by Nicole Lininger, director of corporate communications at InventHelp®
If you can sell your idea to companies or potential investors, your product could become the bestseller every inventor dreams of creating. A well-designed formal presentation can sell investors on your idea, but before you get to that stage, you’ll likely have occasion to provide an “elevator pitch” — a brief, informal statement that conveys your idea concisely and compellingly. Here are five do’s and don’ts to help you get it right:
Start with a great hook. It’s essential to grab your audience’s attention quickly, and the best way to do that is start with a compelling quote, anecdote, statistic or question that frames the discussion. The hook should be an opening statement that tees up the topic but leaves the audience wanting more.
Frame your value proposition. After you’ve delivered the hook, dive into the details by describing the problem your invention solves. If possible, connect your invention to real-life pain points the people you’re talking to experience by relating it to their profession, hobbies or other everyday activities.
Use qualitative data to back your claims. Once you’ve framed your value proposition, it’s time to add heft to your claims by using data or statistics to back them up. Choose the numbers you’ll include in your elevator speech carefully and put them in context to support your product’s value proposition.
Highlight your product’s key differentiators. Most new inventions are an improvement on existing products that perform a similar function or involve a new approach to solve a problem that other products also address. Point out what is unique about your product so it stands out from the crowd.
Give listeners a way to learn more. If you’ve delivered an effective elevator pitch, your audience will want to find out more about your product. End with an invitation to discover more about your product at a website or fundraising page, or simply hand out business cards so listeners can contact you.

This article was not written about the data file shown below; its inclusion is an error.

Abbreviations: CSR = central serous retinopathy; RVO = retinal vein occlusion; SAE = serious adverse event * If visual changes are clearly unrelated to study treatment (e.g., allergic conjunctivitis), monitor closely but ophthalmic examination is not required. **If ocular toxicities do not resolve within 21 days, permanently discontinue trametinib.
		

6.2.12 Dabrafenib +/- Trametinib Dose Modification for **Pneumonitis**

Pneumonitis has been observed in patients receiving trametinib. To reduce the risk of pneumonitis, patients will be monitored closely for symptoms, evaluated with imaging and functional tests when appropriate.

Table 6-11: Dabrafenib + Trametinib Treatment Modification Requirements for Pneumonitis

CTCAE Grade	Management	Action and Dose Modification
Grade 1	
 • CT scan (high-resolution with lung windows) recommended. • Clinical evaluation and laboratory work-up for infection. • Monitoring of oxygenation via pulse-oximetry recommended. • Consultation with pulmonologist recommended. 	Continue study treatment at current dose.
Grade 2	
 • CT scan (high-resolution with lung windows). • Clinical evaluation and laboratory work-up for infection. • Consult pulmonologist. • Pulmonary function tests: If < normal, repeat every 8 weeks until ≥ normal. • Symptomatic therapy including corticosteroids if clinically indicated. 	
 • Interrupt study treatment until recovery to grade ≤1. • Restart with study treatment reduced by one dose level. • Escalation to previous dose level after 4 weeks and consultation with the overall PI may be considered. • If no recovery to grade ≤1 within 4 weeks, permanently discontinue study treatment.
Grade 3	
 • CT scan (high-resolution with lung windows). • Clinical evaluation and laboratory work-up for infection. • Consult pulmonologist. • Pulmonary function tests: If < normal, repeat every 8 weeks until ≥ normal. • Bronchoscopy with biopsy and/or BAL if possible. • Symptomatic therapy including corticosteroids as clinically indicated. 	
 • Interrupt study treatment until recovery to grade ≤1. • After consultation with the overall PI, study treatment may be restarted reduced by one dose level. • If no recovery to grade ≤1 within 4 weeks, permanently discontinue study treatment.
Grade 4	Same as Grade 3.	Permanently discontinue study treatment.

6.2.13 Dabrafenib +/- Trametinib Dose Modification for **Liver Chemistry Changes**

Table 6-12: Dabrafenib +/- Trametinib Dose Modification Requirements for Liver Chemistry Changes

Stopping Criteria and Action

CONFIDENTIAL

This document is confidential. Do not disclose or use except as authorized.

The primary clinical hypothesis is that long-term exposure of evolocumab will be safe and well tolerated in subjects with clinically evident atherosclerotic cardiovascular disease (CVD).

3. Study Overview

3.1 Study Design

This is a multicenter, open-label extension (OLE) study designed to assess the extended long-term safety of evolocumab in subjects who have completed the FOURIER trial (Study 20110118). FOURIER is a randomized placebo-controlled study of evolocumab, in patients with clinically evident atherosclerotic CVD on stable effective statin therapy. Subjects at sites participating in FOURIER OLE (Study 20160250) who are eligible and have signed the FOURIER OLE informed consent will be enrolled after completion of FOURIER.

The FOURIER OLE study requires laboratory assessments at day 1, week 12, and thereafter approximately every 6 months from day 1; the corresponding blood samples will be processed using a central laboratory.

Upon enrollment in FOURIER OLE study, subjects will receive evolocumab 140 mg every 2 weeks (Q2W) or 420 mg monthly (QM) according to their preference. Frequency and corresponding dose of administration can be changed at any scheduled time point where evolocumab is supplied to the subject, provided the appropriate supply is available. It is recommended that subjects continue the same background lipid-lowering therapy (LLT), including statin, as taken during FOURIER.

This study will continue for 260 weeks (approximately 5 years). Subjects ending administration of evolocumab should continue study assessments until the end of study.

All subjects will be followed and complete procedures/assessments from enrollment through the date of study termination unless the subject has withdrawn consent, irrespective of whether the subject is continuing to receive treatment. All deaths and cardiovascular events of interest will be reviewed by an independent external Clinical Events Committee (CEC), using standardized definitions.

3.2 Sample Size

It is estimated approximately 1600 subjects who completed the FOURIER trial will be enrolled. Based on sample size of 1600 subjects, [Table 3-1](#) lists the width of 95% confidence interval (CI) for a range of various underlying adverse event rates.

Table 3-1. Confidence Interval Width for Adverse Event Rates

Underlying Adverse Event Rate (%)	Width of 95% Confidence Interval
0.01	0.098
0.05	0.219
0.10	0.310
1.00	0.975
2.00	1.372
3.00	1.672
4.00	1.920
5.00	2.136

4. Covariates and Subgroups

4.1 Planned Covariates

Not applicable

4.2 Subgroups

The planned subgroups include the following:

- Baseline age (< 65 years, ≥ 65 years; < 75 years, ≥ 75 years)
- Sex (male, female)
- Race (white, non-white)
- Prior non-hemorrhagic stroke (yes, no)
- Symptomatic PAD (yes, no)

Don’t forget to practice. An elevator pitch should come across as spontaneous, but that doesn’t mean you shouldn’t practice it. Make sure you can recite the hook and amplify the points in a natural, personal way. Practice your pitch on family and friends to get it right. Let your passion shine through.
Don’t oversell it. One big mistake rookie inventors often make is to oversell the benefits of their creation. Unless you’ve perfected cold fusion, stay away from words like “revolutionary” or “life-changing.” Discuss your product in realistic terms.
Don’t bury listeners in data. While it’s essential to back up your claims, avoid the pitfall of listing out a long string of numbers to support your value proposition, and make sure you link all data and statistics you use with the value your product delivers. Data is more powerful in context.
Don’t ignore competitors. You don’t necessarily have to mention competitor products by name, but you do need to clearly communicate why your product is better. Make sure listeners can easily understand why your product is different — and superior.
Don’t forget the call to action. An elevator pitch is informal, but at its core, it’s a sales pitch, and no sales pitch is complete without a call to action. If you wind up your pitch without giving listeners a way to find out more or contact you, you could miss out on significant opportunities.
By following these tips, you can create an elevator pitch that immediately captures listeners’ attention, tells how your product addresses their pain-points, provides data to support your claims, highlights how your product is unique and gives listeners a way to find out more. Remember to keep your pitch natural, but don’t be afraid to let your excitement shine through. If you can do that, you’ll be well on your way to creating a groundswell of support for product development.
Nicole Lininger is director of corporate communications at InventHelp®, a leading inventor service company since 1984. InventHelp submits client’s inventions, products or ideas to industry in an attempt to obtain a good faith review.